The Supported Accommodation at YMCA Doncaster is a 24 hour service and therefore, the role of Housing Worker has variable hours, which involves daytime and night time shifts.
Here is a little insight into a typical day for a Housing Worker. One thing is for sure, no two shifts are the same in this role.
The day starts with a handover on matters such as health and safety, security, housekeeping and administration, along with any other information they need to be aware of.
Once the handover is complete, the Housing Worker checks the radio, telephone and CCTV system to ensure they are all in working order.
The next thing to do is a patrol.
Throughout the day, the Housing Worker ensures regular patrols of the building, both internal and external, are carried out. Patrols are essential to the smooth running of the accommodation. The Housing Worker looks for any problems such as damage to fixtures and fittings, health and safety issues and security issues, dealing with them as appropriate.
Whilst carrying out patrols the Housing Worker may carry out essential checks on hygiene, fire and other safety provisions, completing and maintaining the records as needed.
Administration, Security and Housekeeping
Once the initial patrol is completed, the Housing Worker will arrive back at the office to deal with administration such as updating the communication book for duty staff, rent payments from residents and assisting with benefit applications.
The Housing Worker is the first point of contact in the Supported Accommodation, and therefore deals with security and ensuring that residents and their visitors are adhering to the House Rules, including checking visitors’ ID documents for proof of age.
The Housing Worker is also on hand for residents who have forgotten their keys and require access to their rooms, need access to the communal laundry and for answering and dealing with telephone calls.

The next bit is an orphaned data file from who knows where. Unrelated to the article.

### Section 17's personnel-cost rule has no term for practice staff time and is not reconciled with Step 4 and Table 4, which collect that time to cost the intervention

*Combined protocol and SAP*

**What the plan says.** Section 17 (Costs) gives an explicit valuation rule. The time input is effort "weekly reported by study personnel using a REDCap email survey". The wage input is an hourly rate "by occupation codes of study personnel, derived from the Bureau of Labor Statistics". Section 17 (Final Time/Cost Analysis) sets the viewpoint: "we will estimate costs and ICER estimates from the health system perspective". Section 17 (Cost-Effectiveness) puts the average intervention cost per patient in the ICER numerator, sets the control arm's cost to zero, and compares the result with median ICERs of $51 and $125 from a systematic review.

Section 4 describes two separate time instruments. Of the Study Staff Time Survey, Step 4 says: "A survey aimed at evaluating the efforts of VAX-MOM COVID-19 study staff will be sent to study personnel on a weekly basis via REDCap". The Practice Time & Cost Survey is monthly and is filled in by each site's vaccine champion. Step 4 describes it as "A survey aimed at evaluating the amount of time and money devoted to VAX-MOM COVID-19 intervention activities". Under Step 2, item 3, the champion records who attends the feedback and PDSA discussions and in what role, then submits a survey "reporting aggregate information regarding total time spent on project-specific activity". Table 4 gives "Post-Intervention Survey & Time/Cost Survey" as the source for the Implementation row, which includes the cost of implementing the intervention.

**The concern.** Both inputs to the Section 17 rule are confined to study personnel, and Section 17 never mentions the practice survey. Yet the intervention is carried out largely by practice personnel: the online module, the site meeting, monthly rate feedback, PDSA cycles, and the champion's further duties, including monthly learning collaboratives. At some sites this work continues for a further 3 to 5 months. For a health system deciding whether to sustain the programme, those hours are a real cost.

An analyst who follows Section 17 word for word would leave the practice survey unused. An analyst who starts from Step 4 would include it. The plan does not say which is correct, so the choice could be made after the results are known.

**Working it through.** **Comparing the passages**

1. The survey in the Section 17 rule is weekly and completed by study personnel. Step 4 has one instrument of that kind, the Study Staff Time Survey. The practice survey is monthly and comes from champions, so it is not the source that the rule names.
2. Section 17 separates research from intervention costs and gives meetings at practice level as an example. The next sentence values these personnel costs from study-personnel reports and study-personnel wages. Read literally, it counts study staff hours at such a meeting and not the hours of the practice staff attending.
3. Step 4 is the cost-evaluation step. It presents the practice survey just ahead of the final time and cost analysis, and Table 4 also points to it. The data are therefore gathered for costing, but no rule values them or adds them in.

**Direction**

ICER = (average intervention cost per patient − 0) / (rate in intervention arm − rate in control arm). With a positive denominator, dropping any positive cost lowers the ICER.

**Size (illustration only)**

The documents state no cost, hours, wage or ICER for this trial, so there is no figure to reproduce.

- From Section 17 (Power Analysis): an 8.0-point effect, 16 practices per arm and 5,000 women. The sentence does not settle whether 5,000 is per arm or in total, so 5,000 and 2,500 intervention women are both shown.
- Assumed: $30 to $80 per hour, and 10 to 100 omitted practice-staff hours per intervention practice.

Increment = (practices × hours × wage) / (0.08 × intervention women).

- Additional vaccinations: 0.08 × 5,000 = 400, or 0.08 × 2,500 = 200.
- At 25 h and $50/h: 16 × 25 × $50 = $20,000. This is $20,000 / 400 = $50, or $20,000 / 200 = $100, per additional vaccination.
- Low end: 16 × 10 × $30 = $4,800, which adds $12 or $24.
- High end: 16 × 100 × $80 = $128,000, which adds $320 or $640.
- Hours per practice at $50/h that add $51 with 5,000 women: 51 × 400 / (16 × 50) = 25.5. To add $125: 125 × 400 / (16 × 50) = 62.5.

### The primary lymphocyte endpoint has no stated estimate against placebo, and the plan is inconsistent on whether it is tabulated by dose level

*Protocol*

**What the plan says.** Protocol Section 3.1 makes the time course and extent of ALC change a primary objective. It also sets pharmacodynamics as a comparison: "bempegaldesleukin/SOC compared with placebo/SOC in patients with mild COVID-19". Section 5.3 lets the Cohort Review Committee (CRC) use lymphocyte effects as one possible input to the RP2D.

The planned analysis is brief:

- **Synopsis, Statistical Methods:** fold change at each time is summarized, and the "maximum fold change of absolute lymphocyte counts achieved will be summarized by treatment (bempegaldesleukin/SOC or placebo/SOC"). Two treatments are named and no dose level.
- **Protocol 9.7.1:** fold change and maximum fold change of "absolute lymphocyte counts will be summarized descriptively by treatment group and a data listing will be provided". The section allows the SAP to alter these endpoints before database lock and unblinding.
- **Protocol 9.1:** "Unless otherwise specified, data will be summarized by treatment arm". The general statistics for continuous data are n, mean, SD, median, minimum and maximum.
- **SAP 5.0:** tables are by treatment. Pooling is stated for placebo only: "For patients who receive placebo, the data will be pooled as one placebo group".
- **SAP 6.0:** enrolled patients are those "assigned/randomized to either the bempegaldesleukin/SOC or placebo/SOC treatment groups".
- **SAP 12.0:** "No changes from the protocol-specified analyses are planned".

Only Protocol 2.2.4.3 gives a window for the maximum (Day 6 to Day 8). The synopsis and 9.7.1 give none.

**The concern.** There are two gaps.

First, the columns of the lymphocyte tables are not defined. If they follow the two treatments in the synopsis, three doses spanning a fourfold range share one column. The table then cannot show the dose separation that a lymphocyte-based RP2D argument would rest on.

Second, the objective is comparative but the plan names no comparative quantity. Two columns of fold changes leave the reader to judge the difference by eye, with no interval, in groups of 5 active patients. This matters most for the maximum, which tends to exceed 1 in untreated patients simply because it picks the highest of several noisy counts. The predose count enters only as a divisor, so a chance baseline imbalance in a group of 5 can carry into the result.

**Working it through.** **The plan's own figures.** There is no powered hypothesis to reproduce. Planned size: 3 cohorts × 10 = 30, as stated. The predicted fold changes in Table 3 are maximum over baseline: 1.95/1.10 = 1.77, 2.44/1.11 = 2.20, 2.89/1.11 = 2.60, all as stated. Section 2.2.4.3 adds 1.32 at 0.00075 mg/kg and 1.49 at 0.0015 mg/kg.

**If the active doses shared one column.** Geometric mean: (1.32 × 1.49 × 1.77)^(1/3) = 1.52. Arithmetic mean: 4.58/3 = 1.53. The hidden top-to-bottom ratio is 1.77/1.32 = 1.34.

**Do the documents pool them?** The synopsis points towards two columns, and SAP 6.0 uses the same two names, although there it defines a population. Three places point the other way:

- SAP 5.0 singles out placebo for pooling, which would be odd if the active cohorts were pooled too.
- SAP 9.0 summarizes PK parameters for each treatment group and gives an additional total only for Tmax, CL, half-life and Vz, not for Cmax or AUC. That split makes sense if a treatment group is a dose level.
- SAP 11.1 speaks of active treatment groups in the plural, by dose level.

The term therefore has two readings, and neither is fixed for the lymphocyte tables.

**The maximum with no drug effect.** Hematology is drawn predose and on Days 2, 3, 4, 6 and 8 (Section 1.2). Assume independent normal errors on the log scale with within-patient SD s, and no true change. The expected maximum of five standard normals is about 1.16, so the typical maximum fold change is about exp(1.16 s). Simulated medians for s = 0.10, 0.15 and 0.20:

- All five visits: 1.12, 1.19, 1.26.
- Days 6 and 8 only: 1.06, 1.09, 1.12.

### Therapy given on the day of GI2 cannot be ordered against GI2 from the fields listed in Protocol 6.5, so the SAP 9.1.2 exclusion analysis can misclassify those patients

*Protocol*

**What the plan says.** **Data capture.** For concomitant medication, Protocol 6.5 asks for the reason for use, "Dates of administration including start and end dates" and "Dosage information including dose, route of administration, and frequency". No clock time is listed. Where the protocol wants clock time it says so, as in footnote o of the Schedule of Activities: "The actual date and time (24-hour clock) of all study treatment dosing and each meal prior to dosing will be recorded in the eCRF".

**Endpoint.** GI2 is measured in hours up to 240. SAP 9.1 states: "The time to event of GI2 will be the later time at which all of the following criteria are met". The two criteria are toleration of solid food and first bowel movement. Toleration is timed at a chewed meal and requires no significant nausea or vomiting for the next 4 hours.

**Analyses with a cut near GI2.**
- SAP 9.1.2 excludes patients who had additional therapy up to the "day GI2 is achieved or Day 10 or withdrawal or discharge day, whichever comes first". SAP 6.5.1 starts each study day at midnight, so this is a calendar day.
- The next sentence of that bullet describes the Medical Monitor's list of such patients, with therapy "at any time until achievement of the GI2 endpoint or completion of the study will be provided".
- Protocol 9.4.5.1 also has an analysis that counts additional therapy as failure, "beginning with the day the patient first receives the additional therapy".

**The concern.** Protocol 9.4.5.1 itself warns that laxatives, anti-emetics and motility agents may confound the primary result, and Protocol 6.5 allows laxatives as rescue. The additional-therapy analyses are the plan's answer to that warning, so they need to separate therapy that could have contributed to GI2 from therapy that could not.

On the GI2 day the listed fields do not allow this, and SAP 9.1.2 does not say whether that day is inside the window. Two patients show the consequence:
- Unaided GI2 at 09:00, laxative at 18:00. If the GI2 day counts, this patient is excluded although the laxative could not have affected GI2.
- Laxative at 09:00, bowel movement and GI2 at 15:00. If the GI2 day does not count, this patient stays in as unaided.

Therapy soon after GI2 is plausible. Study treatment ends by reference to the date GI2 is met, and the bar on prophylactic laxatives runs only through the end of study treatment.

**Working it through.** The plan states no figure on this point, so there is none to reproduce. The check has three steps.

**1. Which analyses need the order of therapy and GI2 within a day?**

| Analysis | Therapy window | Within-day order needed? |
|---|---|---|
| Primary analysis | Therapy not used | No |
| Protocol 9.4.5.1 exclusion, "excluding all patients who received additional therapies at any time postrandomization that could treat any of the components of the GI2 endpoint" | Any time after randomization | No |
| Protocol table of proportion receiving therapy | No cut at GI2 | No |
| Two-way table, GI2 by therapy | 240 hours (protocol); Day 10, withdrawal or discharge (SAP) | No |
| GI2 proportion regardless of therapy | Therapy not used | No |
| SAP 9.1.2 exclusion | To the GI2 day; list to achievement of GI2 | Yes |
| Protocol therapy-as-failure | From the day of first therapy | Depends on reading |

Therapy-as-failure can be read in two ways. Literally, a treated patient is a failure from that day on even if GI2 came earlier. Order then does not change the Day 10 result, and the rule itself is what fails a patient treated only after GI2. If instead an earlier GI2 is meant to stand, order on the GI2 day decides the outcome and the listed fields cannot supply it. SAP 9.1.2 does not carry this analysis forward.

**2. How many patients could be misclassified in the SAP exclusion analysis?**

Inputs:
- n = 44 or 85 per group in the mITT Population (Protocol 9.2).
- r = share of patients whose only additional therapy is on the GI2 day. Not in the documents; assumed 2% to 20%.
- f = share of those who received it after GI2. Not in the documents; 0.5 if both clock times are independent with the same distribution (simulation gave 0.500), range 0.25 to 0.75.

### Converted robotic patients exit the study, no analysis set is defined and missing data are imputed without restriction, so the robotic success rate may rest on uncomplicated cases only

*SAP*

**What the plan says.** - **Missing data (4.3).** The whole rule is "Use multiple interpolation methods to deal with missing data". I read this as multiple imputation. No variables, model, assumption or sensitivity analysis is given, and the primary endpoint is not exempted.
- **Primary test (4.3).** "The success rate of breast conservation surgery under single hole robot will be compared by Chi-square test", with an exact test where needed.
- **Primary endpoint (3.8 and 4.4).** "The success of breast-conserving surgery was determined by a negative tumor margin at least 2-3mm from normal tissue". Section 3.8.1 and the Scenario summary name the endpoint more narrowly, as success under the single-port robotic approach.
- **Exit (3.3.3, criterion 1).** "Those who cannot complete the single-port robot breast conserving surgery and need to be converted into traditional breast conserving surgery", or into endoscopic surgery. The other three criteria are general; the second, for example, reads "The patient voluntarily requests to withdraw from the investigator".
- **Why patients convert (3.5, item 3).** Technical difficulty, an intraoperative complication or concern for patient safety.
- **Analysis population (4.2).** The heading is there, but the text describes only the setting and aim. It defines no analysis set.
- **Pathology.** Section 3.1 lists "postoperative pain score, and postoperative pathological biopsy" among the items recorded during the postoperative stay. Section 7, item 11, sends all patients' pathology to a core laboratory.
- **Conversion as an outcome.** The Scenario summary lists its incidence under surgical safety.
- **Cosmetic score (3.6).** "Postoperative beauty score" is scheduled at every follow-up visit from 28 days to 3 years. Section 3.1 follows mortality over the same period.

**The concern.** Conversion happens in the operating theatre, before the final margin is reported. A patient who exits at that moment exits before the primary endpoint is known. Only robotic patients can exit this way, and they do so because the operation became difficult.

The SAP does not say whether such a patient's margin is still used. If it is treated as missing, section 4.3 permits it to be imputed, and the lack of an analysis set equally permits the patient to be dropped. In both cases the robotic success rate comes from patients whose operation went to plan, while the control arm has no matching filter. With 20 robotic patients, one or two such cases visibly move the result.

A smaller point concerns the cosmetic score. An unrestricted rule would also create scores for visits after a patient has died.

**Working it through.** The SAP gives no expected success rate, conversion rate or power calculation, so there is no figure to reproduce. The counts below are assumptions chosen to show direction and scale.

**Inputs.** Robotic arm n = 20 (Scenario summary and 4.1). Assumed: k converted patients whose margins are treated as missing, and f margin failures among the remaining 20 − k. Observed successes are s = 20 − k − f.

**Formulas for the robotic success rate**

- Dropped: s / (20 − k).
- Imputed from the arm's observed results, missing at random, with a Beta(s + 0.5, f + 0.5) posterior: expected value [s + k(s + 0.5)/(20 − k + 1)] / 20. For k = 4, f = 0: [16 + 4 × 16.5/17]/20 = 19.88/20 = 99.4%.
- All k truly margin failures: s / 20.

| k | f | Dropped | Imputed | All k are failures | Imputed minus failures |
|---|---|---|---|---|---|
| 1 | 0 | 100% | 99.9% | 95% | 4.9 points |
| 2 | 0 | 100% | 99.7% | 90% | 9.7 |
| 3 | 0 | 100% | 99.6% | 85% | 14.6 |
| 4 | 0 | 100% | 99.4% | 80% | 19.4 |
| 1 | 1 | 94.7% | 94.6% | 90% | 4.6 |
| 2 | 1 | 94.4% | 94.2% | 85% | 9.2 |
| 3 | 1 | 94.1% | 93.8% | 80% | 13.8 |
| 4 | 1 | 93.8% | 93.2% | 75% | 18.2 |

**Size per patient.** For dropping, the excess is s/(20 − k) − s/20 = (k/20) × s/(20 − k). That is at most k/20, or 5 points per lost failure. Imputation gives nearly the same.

Accommodation Interviews and Assessments
Young people wishing to live in the Supported Accommodation must attend an interview and assessment. These are usually arranged for the early afternoon and are carried out by a Housing Worker and another member of staff.
Interviews and assessments last from half an hour to an hour depending on the needs of the young person. Housing Workers assist with assessments, which help to understand the needs of the young person in regards to support, their background and any personal issues they may have.
Fire Drills and Room Checks
Around mid afternoon, on the prearranged day, weekly fire drills and weekly room checks are carried out.
When working in the Duty Office the Housing Worker is the appointed Fire Warden and therefore has responsibility for carrying out the weekly fire drill, ensuring that all staff and residents follow the safety procedures correctly.
Another weekly responsibility of the Housing Worker is room checks, which they conduct with another member of the Supported Accommodation staff. Room checks are carried out to ensure hygiene standards are maintained and that there are no health and safety issues or breaches of House Rules.
Young People Moving in and Out
Moving people in and, ultimately, moving people out is also a part of the Housing Worker’s duties, along with the associated paperwork.
Making young people feel at home, providing a welcoming atmosphere and showing them the amenities such as laundry and explaining the visitors procedure is a critical part of the Housing Workers role.
There may be a number of young people moving in or out in one day, which means the Housing Worker needs to ensure that they prioritise and arrange their working day accordingly.
Maintenance and Cleaning
As the Housing Worker has the responsibility of carrying out the patrols of the building, and understands it well, it’s quite often that they are the person who recognises a maintenance issue first.
The Housing Worker will report maintenance issues in line with procedure and, following the completion of the above duties, may be required to carry out small repairs within the accommodation along with cleaning duties.
End of the Day – Handover
At the end of their shift, the Housing Worker ensures that the office is neat and tidy ready for the next person on Duty and updates the communication book.
The day is concluded with a handover from the Housing Worker to the next person on Duty. The Housing Worker will provide an update on all areas of the Supported Accommodation, such as health and safety, security, housekeeping and administration, along with any further information the next staff member needs to be aware of.
If you think you feel you have what it takes to join our Supported Accommodation team, please see our vacancies here.